12-time Melbourne Cup-winning trainer Bart Cummings dies

AP Photo

SYDNEY (AP) Bart Cummings, one of Australia’s most successful racehorse trainers who won the Melbourne Cup a record 12 times, has died at the age of 87.

Cummings’ grandson and training partner James said in a statement that Cummings died in his sleep early Sunday at the family homestead at Castlereagh, west of Sydney.

“His final moments were spent with his family and wife of 61 years, Valmae, with whom he celebrated their anniversary on Friday,” the family statement said. “A husband, father, grandfather and great-grandfather; a master trainer and a larger-than-life figure.”

Cummings had been in poor health recently and rarely ventured from his farm in recent years. In November, he was hospitalized with a chest infection, and since then his health and energy levels had deteriorated.

He won his first Melbourne Cup with Light Fingers in 1965 and his last with Viewed in 2008. In 1965, 1966, 1974, 1975 and 1991, Cummings trained both the first- and second-place horses in Australia’s richest and most prestigious race.

He trained 266 Group One winners and had 758 stakes victories among nearly 7,000 winners. He also won numerous other top Australian races: seven Caulfield Cups, five Cox Plates and four Golden Slippers.

Cummings, born Nov. 14, 1927 in Adelaide, South Australia, began training in 1953 at his father’s stables. In 1973-74, he became the first trainer in a Commonwealth country to pass $1 million in prize money in a season.

He was made a member of the Order of Australia in 1982 for his services to the racing industry, and was later inducted into the Australian Racing Hall of Fame.

During the torch relay for the 2000 Sydney Games, Cummings carried the Olympic torch down the straight at Flemington race track in Melbourne.

“Farewell to a legend. … Rest in peace, Cups King,” Flemington said on its Twitter feed early Sunday.

Leading trainer Gai Waterhouse said “to all of us in the racing industry, Bart was a true icon. Everything that (he) envisaged was a success.”

On Sunday, a minute’s silence was held for Cummings at Wyong race track north of Sydney, where jockey Glyn Schofield, who won aboard Midas in the third race, said his victory was “all for Bart.”

Fomer jockey Darren Beadman, who started riding for Cummings in the early 1980s, said Cummings’ death marked a sad day in Australian racing history.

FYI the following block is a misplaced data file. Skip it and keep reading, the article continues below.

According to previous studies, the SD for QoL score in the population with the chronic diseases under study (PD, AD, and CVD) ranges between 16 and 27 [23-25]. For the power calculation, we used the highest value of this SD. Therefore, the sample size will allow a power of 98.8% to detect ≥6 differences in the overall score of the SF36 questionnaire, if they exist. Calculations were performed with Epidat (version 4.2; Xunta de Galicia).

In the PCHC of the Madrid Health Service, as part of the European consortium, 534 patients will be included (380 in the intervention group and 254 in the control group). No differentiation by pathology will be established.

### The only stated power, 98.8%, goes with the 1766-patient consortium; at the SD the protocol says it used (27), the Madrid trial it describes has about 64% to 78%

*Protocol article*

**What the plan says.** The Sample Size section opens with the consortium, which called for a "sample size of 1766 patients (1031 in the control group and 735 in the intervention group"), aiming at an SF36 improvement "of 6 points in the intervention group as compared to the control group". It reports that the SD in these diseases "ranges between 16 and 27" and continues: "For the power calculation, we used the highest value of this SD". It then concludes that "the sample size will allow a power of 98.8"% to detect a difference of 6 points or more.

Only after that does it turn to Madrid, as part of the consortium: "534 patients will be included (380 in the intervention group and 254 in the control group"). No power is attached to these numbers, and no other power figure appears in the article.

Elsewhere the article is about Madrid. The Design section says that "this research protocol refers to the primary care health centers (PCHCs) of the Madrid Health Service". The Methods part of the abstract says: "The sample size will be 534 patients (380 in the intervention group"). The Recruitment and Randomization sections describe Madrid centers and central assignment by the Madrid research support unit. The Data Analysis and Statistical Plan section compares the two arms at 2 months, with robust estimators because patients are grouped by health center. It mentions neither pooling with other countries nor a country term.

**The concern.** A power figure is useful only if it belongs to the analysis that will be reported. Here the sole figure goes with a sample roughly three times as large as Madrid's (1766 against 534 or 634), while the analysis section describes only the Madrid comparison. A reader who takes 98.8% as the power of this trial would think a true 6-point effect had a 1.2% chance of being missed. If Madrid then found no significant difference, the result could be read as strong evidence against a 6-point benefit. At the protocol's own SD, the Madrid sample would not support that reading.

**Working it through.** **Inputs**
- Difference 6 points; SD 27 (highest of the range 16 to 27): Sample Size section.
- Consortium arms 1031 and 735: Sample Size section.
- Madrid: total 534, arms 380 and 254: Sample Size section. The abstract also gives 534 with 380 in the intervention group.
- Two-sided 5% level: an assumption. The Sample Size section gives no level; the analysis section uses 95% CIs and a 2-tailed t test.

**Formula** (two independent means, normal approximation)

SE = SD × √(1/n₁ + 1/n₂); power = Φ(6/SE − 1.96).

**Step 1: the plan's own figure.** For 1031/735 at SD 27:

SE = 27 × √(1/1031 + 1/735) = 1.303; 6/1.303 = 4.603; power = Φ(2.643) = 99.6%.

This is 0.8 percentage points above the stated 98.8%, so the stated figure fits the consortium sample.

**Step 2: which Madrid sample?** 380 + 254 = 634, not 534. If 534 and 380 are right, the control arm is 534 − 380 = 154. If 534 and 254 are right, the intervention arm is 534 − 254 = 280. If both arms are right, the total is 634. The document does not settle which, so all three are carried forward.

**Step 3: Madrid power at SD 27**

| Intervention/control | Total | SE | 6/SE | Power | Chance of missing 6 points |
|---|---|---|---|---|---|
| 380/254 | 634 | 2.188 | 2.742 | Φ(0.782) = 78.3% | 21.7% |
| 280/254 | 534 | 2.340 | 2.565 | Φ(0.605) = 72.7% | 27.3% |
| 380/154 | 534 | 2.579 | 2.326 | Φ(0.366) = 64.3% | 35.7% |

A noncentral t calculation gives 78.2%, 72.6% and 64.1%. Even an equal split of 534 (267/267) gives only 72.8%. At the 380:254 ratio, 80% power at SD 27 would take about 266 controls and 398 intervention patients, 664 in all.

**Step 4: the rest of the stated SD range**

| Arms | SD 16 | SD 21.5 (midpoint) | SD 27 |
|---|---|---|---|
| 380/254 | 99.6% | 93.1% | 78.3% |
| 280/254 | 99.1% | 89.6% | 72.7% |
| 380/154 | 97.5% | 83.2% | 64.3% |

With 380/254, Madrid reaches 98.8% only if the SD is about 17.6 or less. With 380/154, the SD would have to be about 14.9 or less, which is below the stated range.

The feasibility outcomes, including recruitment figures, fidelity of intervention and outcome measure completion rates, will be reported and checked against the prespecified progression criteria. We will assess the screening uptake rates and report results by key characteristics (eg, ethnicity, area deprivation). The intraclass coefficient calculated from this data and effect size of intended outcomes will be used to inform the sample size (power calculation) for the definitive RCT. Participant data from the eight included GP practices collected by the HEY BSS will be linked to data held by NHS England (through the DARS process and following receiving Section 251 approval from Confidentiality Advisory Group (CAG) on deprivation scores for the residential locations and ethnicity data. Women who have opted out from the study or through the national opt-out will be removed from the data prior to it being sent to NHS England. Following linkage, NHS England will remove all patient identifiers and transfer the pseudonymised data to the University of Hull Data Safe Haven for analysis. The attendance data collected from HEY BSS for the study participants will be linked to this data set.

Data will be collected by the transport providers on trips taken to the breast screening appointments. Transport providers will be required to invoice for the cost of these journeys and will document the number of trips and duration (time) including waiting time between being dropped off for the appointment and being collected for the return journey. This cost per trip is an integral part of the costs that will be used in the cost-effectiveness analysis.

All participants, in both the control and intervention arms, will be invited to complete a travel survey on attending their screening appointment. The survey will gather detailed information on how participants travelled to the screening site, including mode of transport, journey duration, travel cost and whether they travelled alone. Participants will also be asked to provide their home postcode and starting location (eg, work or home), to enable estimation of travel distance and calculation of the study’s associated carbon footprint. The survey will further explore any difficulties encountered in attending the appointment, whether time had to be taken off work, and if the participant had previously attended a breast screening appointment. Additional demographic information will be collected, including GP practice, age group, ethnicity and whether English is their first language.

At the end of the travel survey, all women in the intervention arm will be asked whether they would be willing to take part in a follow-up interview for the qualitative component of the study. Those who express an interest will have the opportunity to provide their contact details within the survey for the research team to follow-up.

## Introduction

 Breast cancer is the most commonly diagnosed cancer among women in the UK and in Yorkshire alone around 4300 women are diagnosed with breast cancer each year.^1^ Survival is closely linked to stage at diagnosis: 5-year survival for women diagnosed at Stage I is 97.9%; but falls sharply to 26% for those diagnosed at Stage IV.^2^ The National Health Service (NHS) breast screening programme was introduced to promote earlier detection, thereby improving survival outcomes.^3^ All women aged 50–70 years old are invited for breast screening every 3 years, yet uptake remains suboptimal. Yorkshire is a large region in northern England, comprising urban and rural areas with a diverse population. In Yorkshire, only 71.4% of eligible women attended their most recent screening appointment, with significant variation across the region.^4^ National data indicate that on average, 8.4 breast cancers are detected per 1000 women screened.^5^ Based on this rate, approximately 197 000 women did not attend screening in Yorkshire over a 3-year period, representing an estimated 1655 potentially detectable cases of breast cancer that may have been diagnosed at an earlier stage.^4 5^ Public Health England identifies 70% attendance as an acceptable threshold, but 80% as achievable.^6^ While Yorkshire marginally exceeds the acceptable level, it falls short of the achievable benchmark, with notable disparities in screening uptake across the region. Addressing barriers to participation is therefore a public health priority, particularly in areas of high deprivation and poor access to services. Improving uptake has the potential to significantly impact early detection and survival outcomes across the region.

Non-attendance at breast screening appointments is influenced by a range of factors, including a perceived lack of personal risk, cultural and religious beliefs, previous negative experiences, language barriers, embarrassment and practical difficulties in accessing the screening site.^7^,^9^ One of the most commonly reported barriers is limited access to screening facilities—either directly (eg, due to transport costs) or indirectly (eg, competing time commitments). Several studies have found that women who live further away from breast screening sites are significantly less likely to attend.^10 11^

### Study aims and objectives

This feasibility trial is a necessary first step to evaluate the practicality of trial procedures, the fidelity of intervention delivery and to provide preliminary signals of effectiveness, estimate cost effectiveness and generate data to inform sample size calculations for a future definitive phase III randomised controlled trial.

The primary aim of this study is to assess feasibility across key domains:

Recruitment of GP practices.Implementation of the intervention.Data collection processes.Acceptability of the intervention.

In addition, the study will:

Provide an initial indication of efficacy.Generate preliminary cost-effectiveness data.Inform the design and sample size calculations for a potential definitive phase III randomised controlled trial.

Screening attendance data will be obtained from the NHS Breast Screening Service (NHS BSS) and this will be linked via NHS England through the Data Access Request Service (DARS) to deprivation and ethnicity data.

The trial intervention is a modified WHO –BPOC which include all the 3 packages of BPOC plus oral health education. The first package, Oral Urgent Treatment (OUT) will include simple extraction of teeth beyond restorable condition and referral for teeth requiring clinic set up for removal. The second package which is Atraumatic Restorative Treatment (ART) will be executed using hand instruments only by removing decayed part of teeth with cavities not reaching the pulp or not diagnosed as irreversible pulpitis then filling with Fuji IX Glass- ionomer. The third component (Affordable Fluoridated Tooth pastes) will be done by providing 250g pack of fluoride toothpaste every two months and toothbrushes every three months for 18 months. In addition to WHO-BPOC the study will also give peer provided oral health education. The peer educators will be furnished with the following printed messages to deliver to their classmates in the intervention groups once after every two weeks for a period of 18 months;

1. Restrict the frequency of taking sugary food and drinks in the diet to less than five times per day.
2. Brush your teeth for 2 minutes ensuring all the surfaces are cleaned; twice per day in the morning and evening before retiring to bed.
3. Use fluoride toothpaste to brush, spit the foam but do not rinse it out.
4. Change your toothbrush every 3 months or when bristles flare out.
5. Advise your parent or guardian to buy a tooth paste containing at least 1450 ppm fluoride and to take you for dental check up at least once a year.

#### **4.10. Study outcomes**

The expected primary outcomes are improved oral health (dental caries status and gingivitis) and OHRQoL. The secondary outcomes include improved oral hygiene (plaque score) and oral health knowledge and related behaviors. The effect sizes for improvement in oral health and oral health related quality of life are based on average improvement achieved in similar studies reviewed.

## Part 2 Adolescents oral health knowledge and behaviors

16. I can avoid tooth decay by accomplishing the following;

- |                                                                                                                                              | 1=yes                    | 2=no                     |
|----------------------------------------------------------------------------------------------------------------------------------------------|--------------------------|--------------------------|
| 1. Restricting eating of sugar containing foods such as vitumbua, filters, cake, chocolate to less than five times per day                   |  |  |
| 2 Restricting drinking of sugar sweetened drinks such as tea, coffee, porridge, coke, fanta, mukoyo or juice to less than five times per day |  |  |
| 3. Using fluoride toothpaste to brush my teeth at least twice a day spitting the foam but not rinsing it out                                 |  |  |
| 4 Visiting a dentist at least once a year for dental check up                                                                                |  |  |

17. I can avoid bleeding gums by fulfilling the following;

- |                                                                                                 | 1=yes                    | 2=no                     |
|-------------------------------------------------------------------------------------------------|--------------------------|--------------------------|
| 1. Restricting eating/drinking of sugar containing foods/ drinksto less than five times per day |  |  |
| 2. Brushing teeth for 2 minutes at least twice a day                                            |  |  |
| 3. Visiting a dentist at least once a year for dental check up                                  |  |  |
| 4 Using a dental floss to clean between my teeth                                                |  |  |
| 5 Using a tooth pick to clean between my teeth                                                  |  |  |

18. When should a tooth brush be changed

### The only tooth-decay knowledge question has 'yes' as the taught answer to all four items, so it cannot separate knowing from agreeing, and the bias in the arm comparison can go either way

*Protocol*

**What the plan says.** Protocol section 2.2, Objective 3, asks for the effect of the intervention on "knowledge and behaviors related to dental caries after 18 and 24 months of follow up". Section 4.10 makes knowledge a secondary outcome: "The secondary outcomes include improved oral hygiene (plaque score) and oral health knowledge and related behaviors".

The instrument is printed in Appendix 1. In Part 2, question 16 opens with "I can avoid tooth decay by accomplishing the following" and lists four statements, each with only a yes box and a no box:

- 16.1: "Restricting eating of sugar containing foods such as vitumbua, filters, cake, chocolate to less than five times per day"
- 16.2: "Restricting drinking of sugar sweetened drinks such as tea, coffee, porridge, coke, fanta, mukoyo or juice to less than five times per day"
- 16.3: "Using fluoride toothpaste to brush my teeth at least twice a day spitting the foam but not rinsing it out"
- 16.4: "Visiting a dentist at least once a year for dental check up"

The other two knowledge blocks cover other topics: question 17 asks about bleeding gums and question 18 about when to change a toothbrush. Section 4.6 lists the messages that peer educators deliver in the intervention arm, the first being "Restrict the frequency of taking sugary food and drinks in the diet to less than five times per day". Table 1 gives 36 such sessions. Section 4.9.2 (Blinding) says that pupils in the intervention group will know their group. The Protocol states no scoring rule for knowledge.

“He was a visionary. He was quite fun to be around – he had some great one-liners,” Beadman told Australian Broadcasting Corp. radio.

“You can’t compare what he’s done with anyone else in Australian history. Winning 12 Melbourne Cups – that’s a feat in itself and I guess it’s a record that will never be broken.”

Arabian Knight off Kentucky Derby trail; will return later

Matt Stone/Courier Journal/USA TODAY NETWORK

LOUISVILLE, Ky. — Arabian Knight is off the Kentucky Derby trail.

Wagering has been suspended on the 3-year-old colt for the Derby’s future wager after owner Amr Zedan announced the decision. Arabian Knight was the second choice on the morning line behind favorite Forte for the May 6 race.

“Trainer Tim Yakteen wasn’t happy with his last work & we feel it’s in Arabian Knight’s best interest not to rush & allow him more time to develop,” Zedan tweeted. “We know he’s a superior talent & our plan is to point him toward a summer and fall campaign.”

Purchased for $2.3 million as a 2-year-old, Arabian Knight won his debut by 7 1/4 lengths at Keeneland last November. He made his 3-year-old debut in the Southwest at Oaklawn in January and won by 5 1/2 lengths.

Arabian Knight had his third workout at Santa Anita.

Tapit Trice wins Tampa Bay Derby, earns Kentucky Derby points

Getty Images

TAMPA, Fla. — Tapit Trice rallied from last to win the $360,000 Tampa Bay Derby by two lengths and earn qualifying points for the Kentucky Derby.

Ridden by Luis Saez, Tapit Trice ran 1 1/16 miles 1:43.37. The 1-2 favorite in the field of 12 paid $3 to win. The 3-year-old colt earned 50 qualifying points, which places him in the 20-horse field for the Kentucky Derby on May 6.

Hall of Fame trainer Todd Pletcher extended his record for most wins in the Grade 3 race to six. He already has the early Kentucky Derby favorite in Forte, who won the Fountain of Youth at Gulfstream last weekend.

Classic Car Wash was second and Classic Legacy was another 1 1/4 lengths back in third.

Tapit Trice was making his stakes debut after winning two of three starts.

“Once he got clear down the lane, he really extended himself,” Pletcher said. ”I loved the way he finished up. He relished the two turns, and the longer he goes, the better he’ll get.”